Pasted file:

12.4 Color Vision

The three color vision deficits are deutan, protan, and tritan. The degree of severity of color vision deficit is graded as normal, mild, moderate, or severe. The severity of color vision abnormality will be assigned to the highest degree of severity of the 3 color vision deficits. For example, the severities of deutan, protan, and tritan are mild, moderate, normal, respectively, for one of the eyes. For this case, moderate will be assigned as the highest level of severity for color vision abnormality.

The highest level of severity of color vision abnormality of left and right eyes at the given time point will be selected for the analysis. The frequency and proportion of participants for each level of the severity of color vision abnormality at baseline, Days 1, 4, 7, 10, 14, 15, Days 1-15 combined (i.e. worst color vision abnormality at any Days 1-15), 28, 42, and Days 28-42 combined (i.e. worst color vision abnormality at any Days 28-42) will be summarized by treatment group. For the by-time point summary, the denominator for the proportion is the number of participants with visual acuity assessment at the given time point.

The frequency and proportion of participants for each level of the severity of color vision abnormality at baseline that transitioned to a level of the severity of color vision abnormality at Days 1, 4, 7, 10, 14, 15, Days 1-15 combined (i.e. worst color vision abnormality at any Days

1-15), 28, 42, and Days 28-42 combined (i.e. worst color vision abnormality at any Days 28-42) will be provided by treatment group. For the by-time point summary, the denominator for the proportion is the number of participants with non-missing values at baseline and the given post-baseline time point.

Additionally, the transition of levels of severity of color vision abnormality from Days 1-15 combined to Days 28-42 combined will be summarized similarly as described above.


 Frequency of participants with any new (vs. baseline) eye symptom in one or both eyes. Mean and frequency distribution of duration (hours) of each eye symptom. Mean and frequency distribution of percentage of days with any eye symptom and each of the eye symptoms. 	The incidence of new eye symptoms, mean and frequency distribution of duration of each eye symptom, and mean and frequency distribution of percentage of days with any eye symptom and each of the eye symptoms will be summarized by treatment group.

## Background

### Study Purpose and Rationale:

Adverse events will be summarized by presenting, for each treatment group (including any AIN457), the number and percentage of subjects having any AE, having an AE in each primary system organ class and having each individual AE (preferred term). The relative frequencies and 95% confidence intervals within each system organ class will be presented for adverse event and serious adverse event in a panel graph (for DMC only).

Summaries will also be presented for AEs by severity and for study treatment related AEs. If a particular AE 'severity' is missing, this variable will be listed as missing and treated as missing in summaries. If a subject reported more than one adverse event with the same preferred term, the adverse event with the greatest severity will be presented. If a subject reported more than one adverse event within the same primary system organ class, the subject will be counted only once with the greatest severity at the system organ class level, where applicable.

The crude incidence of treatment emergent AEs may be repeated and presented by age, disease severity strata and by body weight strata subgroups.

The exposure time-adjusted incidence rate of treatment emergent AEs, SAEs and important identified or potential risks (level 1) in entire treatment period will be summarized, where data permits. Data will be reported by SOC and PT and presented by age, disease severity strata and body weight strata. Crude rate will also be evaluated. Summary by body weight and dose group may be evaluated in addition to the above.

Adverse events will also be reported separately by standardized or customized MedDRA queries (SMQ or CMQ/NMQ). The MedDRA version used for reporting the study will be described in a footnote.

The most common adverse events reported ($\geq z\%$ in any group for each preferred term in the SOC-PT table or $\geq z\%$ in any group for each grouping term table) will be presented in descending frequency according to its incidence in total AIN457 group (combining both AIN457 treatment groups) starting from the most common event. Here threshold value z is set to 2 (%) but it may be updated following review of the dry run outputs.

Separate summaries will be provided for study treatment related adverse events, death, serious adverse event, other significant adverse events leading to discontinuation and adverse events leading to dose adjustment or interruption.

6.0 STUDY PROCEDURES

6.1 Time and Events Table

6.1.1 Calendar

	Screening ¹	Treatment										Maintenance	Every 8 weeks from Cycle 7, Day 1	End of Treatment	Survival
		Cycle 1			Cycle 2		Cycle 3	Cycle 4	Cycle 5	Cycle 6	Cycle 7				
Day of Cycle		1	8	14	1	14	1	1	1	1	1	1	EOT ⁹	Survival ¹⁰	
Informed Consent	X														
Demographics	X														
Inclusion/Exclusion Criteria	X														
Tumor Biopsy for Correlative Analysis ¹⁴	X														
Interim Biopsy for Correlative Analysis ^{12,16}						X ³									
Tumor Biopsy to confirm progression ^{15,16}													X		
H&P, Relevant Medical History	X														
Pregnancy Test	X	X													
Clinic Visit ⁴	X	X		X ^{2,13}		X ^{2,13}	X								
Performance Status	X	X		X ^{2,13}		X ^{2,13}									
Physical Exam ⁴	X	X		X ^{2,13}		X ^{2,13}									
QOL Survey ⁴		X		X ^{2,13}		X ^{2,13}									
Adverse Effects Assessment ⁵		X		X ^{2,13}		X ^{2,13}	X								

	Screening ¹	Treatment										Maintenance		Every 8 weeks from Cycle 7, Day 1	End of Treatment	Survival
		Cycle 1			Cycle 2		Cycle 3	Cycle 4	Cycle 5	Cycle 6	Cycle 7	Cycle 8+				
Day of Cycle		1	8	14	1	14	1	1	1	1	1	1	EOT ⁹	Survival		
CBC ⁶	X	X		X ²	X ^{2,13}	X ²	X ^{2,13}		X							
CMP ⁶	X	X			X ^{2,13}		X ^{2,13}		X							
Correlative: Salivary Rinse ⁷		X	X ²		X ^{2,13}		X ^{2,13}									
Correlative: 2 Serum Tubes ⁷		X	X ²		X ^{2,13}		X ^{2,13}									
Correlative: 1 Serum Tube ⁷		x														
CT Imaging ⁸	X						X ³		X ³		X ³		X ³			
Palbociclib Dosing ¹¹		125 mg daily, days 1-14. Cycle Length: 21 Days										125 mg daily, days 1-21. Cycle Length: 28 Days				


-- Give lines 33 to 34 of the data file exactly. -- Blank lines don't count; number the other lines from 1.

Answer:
Physical Exam ⁴	X	X		X ^{2,13}		X ^{2,13}									
QOL Survey ⁴		X		X ^{2,13}		X ^{2,13}									